A study of girls aged 18 from single-parent families in West Scotland classified 17.6% as heavy drinkers compared to only 9.2% from families with both biological parents. Researchers arrived at these figures after accounting for differences in finances. [Teenage family life, lifestyles and life chances: Associations with family structure, conflict with parents and joint family activity by H. Sweeting, P. West and M. Richards: International Journal of Law, Policy and Family, 1998]
A survey of West Scotland teens revealed 29% of 15 year olds from single parent families smoked compared to 15% from families with both biological parents — nearly double. Once other contributing factors were accounted for, a teen’s chances of smoking increased by 50% if he or she was from a single-parent home. [Teenage family life, lifestyles and life chances: Associations with family structure, conflict with parents and joint family activity by H. Sweeting, P. West and M. Richards: International Journal of Law, Policy and Family, 1998]
A similar survey in England of 16-year-old teens concluded the probability of smoking increased by 80% if they were from single-parent families, once other social contributing factors such as finances and sex were accounted for. [Teenage family life, life chances, lifestyles and health: A comparison of two contemporary cohorts by M. Ely, P. West, H. Sweeting and M. Richards: International Journal of Law, Policy and the Family, 2000]
Involved with drugs
22.4% of 15-year-old-boys in single parent families used drugs compared to 10.8% in families with both biological parents — twice the rate. For girls of the same age, being from a single parent family increased their chances of taking drugs by 25% (6.5% to 8.2%) and by age 18 this increased to 70% (33.3% compared to just 19.6% for those in families with both biological parents). Once researchers account for finances and other factors, being from a single-parent family increased a teenager’s chances of taking drugs by 50%. [Teenage Family Life, lifestyles and life chances by Sweeting, West and Richards 1998]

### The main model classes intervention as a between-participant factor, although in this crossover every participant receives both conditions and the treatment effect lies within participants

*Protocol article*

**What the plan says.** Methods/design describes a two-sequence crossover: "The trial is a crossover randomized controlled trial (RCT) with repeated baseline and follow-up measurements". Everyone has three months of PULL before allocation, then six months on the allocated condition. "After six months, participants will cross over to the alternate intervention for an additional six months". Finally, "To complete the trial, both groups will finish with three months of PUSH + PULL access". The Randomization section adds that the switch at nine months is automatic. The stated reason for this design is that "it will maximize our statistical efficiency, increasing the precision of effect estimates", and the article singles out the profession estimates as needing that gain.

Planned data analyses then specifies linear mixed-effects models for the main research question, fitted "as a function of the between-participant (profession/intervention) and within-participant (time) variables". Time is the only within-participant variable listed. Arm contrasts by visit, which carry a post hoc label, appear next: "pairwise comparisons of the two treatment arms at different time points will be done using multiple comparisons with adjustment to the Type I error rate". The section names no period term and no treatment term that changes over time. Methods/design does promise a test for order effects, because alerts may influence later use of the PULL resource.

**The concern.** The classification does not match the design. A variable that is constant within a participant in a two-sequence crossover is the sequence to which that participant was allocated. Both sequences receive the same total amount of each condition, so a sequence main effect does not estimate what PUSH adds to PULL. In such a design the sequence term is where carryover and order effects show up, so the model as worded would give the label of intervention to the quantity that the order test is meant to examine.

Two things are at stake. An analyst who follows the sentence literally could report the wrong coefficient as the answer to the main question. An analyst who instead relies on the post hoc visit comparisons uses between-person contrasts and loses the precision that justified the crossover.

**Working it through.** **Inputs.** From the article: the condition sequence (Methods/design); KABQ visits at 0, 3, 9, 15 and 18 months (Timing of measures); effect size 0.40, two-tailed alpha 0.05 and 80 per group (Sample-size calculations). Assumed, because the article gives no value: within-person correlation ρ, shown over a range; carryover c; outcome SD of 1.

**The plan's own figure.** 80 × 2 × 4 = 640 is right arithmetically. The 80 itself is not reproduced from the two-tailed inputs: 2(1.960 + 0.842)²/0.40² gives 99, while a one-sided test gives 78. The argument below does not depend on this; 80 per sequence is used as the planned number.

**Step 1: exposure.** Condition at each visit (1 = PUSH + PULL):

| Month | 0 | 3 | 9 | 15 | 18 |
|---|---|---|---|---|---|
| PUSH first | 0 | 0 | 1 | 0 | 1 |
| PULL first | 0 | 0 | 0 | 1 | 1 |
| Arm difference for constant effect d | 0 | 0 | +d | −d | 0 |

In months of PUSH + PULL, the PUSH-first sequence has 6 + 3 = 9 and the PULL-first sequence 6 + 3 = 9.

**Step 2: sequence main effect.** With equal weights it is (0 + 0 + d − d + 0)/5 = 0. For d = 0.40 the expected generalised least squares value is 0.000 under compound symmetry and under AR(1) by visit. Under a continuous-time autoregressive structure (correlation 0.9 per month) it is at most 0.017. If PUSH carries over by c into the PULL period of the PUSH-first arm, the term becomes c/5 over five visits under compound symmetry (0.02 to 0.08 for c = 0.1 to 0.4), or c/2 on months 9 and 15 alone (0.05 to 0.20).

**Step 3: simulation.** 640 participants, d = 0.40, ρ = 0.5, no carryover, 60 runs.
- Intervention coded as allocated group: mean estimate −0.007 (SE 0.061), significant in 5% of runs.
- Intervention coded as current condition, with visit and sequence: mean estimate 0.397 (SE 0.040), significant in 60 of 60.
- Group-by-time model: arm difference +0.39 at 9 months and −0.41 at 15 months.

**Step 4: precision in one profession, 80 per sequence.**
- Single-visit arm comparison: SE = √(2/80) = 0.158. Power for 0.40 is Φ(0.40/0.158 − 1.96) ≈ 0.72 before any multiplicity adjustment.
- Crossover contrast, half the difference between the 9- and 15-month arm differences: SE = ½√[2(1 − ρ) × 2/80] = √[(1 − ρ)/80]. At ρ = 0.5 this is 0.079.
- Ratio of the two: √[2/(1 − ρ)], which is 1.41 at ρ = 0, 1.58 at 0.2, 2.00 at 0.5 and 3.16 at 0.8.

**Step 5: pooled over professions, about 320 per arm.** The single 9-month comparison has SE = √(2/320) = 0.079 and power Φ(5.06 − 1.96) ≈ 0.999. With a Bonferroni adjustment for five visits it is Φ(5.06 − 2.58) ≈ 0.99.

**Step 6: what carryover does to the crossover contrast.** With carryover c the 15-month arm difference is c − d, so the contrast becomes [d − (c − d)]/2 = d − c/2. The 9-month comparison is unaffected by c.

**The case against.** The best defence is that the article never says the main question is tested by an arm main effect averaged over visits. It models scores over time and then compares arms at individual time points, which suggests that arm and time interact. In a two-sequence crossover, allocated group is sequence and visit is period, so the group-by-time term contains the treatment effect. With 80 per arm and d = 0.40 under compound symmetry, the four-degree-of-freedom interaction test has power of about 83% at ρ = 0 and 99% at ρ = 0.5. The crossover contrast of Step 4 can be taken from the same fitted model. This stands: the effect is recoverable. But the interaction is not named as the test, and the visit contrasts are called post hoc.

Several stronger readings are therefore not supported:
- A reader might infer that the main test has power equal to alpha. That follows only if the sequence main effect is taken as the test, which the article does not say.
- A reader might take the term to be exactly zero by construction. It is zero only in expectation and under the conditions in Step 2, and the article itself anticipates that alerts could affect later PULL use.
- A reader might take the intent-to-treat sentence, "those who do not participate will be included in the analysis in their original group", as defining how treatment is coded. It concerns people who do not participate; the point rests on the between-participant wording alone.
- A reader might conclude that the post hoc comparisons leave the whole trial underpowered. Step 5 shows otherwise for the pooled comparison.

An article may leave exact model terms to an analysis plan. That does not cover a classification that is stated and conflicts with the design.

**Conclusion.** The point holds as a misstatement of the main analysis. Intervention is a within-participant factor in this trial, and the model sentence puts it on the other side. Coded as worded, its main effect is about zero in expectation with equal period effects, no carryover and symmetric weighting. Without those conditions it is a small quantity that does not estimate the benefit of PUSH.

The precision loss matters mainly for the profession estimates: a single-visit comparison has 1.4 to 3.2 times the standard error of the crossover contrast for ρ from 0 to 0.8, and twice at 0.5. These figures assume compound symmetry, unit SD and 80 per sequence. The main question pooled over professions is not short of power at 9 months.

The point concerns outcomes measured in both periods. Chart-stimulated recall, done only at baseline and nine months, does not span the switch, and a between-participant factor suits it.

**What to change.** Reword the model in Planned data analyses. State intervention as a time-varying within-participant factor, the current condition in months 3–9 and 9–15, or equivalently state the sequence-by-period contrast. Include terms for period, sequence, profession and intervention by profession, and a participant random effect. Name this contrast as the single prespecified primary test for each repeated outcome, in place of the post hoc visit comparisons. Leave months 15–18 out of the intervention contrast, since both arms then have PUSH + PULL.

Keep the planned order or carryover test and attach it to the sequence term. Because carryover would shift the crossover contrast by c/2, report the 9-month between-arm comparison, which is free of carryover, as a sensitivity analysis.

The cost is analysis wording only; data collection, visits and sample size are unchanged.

Graham and B. Bowling in their study “Young People and Crime” concluded that once you factored out other contributing social factors such as parental supervision, peer and sibling pressure, boys from single parent families had 270% increased chance of skipping school (truancy) than their counterparts in families with both biological parents. [Young People and Crime by J. Graham and B. Bowling: Home Office: London, 1995]
A teen’s chances of leaving school by age 16 without completing their education doubles if they are from single parent families compared to those living in intact, two-parent families. The study noted this was due largely to the poverty of the single family unit. [Teenage Family Life, Life chances, lifestyles and health by Ely, West, Sweeting and Richards, 2000]
A study out of the US reports that teenagers from divorced parents showed more problems with delinquency and aggressiveness (externalizing their problems) and more difficulties with depression (internalizing problems). While girls tended to lash out because of conflicts between parents after the divorce, the lack of a dad’s involvement was one of the major factors contributing to the boy’s aggressiveness. The report stated, “parental divorce tends to be inherently depressing for boys.” [Explaining the higher incidence of adjustment problems among children of divorce compared with those in two-parent families by R.L. Simons, K. Lin, L.C. Gordon, R.D. Conger and F.O Lorenz: Journal of Marriage and the Family, 1999]
Being a teen is a tough job. I believe if parents can help their kids survive high school it is perhaps a mom and dad’s greatest accomplishment. But the odds of survival are clearly stacked against a teen if he or she comes from a broken home.
More in this series:
- Studies reveal the negative impact of divorce on children
- Impact of divorce on teens
- The impact of divorce on adult children
- Source: Experiments in Living: The Fatherless Family, The Institute for the study of Civil Society, London, England, 2002 / http://www.civitas.org.uk/pdf/Experiments.pdf